Since early April, Peruvian indigenous communities have been protesting laws that open the door for private investors to develop land in the Amazon that they traditionally hold. The issues in this conflict range from indigenous rights to protection of the Amazon and the U.S.-Peru free-trade agreement.
AmericasQuarterly.Org covers the conflict as events unfold.
June 17, 2009
Yehude Simon announced yesterday on a local radio program that he would leave office once the conflict with the country’s indigenous population in the Amazon is resolved. The prime minister has been under pressure by the opposition after the June 5th protest left at least 30 civilians and 22 policemen dead. He has vowed to bring peace and stability back to the country before his resignation takes effect.
In recent days Simon has initiated dialogue with Daysi Zapata Fasabi, the leader of the indigenous protesters, and has slowly given in to her demands. The executive recently annulled two of the decrees that would have brought private sector encroachment on traditional indigenous lands. The prime minister announced that a bill revoking all of the remaining laws would be introduced in the Peruvian parliament today. Upon being criticized for changing his position Simon replied: “The government has to know how to listen …we have done the right thing. If the cabinet has to take a step back, we will take a hundred steps back for the country.” >.
June 12, 2009
Few regions in the world are as richly endowed as the Peruvian Amazon. Beyond housing around 10 percent of the world’s biodiversity, it is rich in mineral, hydrocarbon and forestry resources, and its rivers are a coveted source of freshwater, food and energy.
But the Amazon’s riches have also set the stage for a bitter conflict between the region’s indigenous peoples and
At the center of the conflict is a set of legislative decrees issued in early 2008 by the executive, bypassing the normal congressional discussion and scrutiny process. President Alan García’s extraordinary legislative powers were justified under the guise of ensuring quick implementation of the Peru-U.S. free-trade agreement. However, the 101 decrees issued go well beyond facilitating U.S.-Peru trade relations. Using a popular free-trade arrangement—60 percent of Lima residents see it as positive for Peruvian development according to a 2008 report by the International Work Group for Indigenous Affairs—as a springboard, the decrees implement a much wider agenda aimed at opening a vast area of the Peruvian Amazon (around 60 percent of the country’s territory) to development, making it easier for private investors to settle and acquire lands. The decrees (994and 020-2008-AG in effect create a special fast-track regime for awarding title to “idle and unproductive lands” with agricultural potential to private developers. But, in fact, most of the land under dispute is traditionally held by indigenous groups.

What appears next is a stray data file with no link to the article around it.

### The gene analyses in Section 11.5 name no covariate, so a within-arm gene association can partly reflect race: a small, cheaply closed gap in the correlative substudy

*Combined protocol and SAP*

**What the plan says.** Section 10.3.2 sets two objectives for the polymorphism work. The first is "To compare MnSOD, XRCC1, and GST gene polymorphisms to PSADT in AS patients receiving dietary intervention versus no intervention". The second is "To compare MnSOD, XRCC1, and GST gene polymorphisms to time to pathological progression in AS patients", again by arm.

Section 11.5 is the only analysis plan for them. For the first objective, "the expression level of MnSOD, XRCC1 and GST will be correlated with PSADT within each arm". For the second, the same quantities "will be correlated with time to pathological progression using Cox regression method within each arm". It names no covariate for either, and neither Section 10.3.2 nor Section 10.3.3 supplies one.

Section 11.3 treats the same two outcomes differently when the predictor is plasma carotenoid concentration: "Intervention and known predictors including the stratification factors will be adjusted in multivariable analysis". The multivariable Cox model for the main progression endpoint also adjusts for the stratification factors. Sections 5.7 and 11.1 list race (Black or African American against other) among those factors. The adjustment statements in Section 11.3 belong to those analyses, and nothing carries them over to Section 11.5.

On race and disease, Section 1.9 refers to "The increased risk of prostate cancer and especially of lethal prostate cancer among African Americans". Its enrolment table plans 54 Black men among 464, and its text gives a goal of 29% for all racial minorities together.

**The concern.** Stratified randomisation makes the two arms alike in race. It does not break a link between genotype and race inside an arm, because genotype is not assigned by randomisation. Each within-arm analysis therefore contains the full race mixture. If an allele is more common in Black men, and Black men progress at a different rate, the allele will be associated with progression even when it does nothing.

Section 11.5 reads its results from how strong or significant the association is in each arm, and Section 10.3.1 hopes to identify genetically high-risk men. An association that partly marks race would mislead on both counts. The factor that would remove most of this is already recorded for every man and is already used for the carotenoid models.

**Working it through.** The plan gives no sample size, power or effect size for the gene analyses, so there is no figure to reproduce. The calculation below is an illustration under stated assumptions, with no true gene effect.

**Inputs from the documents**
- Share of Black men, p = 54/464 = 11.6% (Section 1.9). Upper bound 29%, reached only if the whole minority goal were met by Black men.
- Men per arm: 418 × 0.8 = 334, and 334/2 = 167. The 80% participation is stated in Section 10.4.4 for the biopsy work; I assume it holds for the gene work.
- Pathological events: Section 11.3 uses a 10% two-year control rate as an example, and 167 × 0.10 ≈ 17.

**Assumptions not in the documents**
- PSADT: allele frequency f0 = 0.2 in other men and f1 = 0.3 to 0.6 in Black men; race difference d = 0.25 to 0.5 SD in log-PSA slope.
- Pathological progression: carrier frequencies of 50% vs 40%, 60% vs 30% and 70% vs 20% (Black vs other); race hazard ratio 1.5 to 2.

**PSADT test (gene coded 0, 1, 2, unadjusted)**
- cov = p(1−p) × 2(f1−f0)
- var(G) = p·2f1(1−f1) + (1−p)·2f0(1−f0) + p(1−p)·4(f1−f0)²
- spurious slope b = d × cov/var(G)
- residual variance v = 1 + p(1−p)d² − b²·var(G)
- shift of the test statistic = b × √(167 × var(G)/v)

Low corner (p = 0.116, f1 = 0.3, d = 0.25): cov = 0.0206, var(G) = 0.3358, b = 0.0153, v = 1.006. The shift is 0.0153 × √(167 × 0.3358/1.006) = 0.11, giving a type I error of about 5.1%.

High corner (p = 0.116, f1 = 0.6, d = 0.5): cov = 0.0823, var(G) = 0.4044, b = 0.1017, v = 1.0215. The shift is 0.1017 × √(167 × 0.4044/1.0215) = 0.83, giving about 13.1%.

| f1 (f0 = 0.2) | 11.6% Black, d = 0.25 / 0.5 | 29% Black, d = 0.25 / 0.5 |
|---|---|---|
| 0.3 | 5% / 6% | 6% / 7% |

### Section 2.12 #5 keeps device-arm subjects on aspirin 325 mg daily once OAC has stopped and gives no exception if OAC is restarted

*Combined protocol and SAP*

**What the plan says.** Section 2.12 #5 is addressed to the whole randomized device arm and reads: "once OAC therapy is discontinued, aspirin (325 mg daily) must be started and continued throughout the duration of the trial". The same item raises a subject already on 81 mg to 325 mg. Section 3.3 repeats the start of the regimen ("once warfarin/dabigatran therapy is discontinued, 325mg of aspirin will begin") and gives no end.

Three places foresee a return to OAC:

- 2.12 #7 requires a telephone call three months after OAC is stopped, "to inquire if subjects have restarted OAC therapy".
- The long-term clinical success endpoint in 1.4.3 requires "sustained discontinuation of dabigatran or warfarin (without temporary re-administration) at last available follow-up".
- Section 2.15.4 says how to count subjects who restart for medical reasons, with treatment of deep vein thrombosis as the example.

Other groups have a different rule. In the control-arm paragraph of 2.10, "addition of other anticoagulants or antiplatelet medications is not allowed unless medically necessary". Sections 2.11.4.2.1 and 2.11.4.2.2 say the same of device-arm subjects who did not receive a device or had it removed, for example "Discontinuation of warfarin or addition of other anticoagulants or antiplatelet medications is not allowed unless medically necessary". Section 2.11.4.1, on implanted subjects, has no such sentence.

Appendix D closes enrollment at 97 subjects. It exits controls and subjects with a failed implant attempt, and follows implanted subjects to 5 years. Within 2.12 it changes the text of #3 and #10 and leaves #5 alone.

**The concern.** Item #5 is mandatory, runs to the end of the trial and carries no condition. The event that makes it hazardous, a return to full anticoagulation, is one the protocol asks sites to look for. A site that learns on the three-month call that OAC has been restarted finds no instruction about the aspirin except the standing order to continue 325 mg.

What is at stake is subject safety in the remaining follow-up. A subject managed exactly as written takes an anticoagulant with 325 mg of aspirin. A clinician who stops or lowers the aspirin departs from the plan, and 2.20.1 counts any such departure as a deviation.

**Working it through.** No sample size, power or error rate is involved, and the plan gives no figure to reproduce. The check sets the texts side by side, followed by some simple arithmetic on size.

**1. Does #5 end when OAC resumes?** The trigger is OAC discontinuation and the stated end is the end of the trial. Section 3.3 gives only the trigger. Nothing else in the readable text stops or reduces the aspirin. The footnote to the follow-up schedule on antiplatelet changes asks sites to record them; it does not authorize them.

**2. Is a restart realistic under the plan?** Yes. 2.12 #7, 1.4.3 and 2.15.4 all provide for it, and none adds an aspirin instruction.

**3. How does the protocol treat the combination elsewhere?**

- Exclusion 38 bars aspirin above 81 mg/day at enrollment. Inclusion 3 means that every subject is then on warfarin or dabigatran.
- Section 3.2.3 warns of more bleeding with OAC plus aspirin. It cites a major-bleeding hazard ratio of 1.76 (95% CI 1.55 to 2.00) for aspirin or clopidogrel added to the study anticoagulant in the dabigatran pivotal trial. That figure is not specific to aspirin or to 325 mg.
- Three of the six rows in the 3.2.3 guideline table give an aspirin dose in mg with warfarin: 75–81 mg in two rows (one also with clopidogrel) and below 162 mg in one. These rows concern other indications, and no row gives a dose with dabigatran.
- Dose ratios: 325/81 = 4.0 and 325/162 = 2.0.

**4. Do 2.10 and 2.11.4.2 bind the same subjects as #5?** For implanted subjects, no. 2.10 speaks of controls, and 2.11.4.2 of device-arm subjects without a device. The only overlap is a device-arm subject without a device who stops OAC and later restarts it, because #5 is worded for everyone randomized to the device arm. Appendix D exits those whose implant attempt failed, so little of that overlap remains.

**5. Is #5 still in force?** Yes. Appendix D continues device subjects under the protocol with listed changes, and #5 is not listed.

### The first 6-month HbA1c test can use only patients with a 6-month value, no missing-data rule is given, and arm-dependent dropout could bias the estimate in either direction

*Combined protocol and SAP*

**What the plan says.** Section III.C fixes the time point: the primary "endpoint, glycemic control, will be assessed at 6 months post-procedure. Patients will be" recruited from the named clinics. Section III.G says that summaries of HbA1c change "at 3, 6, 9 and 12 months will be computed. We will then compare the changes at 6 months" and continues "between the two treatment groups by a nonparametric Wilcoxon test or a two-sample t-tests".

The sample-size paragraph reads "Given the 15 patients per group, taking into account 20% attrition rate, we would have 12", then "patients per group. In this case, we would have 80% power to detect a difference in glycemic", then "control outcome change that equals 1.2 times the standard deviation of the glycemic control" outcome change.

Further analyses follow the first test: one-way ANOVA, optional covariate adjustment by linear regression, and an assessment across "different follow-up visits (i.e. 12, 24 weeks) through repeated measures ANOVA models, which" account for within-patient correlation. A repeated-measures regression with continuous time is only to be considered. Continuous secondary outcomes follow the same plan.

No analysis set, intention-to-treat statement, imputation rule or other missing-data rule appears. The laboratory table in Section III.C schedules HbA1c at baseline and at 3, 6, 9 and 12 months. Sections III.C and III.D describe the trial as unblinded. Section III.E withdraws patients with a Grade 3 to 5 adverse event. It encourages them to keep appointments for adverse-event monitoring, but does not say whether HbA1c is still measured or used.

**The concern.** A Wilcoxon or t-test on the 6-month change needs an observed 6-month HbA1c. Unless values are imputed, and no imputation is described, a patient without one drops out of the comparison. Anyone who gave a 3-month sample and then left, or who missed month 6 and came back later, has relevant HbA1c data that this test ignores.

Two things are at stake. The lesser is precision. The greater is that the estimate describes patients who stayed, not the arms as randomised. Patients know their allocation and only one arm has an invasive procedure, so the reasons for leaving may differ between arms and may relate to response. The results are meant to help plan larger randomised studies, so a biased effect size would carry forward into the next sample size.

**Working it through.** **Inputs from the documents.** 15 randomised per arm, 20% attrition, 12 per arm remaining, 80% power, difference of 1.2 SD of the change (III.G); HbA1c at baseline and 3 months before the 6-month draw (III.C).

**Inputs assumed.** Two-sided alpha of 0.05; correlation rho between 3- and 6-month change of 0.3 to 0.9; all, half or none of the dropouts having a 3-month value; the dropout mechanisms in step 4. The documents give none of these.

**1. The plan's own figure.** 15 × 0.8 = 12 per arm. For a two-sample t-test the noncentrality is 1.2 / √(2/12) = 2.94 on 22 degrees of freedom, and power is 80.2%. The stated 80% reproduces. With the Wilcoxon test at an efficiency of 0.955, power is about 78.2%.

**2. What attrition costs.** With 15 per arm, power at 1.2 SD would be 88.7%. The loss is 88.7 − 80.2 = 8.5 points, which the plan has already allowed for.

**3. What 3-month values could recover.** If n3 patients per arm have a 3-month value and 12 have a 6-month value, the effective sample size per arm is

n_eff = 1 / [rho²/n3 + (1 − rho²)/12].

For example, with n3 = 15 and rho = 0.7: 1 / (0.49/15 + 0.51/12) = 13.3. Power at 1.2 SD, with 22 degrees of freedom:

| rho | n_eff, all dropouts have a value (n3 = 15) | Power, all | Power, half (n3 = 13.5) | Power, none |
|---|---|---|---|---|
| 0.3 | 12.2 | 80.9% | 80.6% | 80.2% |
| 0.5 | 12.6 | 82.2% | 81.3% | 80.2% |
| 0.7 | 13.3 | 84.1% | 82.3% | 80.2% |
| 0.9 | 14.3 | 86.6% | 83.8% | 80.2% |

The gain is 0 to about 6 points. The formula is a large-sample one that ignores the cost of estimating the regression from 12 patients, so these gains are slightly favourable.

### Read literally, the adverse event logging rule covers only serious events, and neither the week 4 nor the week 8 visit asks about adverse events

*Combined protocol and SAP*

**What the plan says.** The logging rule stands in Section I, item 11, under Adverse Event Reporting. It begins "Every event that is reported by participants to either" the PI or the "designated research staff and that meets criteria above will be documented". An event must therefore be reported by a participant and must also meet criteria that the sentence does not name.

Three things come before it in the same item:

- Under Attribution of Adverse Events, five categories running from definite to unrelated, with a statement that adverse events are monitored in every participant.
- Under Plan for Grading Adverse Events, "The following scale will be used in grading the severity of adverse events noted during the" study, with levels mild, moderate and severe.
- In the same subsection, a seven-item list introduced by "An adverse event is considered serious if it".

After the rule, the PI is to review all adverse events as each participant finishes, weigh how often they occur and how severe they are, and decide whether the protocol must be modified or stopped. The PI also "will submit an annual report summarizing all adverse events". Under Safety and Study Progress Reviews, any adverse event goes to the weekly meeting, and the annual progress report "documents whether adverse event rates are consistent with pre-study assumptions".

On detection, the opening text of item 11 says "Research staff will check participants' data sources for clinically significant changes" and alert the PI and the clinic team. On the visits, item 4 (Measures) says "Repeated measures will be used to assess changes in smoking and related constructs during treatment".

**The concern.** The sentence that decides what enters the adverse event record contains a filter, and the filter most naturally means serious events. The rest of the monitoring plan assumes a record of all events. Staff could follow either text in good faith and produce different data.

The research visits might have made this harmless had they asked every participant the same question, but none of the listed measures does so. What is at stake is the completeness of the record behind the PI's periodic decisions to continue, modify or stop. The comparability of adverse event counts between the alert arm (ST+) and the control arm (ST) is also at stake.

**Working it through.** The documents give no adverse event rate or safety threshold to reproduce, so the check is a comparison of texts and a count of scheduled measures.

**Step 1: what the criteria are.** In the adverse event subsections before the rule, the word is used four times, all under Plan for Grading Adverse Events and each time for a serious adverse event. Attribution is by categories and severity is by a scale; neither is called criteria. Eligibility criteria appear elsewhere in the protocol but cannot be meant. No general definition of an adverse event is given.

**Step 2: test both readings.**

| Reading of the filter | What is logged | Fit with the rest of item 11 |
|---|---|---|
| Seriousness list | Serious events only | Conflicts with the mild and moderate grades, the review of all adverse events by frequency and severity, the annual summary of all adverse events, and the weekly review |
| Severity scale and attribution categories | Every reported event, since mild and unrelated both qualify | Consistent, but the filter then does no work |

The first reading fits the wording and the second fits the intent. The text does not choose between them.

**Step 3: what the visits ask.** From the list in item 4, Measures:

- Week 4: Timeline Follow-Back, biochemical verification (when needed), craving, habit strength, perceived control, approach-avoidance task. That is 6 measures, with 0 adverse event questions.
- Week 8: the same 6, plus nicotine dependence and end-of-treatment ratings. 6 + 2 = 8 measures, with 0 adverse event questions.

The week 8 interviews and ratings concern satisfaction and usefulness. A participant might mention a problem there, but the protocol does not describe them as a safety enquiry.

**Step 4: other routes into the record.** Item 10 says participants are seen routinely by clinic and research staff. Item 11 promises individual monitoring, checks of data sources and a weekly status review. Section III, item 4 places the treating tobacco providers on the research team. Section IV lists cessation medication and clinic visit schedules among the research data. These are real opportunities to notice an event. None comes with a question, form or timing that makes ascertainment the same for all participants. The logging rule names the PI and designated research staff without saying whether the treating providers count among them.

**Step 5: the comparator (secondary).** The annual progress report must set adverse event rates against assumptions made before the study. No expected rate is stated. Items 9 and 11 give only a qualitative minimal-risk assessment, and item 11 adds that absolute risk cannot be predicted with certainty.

June 11, 2009
What a difference a week can make. Only days before Peruvian cabinet minister Carmen Vildoso resigned in protest at the government’s handling of indigenous land rights protests, she was touring Huancavelica, the country’s poorest province, showcasing anti-poverty initiatives.
Listening to campesinos’ stories of growing papaya and salad greens at elevations of 12,300 feet (3,750 meters) thanks to basic agricultural training and provisions, Ms. Vildoso seemed to be enjoying a rare “good news” moment in her portfolio. The Mi Chacra Productiva (My Productive Land) program, though small-scale (an initial $3.4 million budget to benefit 7,000 families), has begun to have an impact in the remote town of Pampas, which is about an hour’s walk from one of the main routes traversed by people hauling cocaine paste out of the valley of the Apurimac and Ene Rivers. Employment opportunities here are minimal, and for many years residents of working age have had to move to Lima or to the regional capital of Huancayo to feed their families.
For the first time, a timid young mother told me, her family could feed itself and produce enough extra guinea pigs or eggs to sell at the local market, which meant her husband could stay with the family.
That fragile optimism was nowhere to be seen this week, when a clash between 600 police and 2,000 protesters on a remote highway near Bagua in the northern Peruvian Amazon escalated into the worst violence since the Shining Path (an insurgency that terrorized the countryside in the 1980s and early 1990s) years.
Political Fallout in
after Bloody Clash Peru
June 10, 2009
Indigenous protesters and police forces clashed in
June 5, 2009
A parliamentary vote earlier this week nearly repealed one of the controversial decrees, but a walk-out by members of García’s Alianza Popular Revolucionaria Americana (APRA) party blocked the final vote.
Criticism of García’s position is coming from both domestic and international groups, including local Catholic bishops and the London-based Survival International. García has responded with the assertion that “the riches of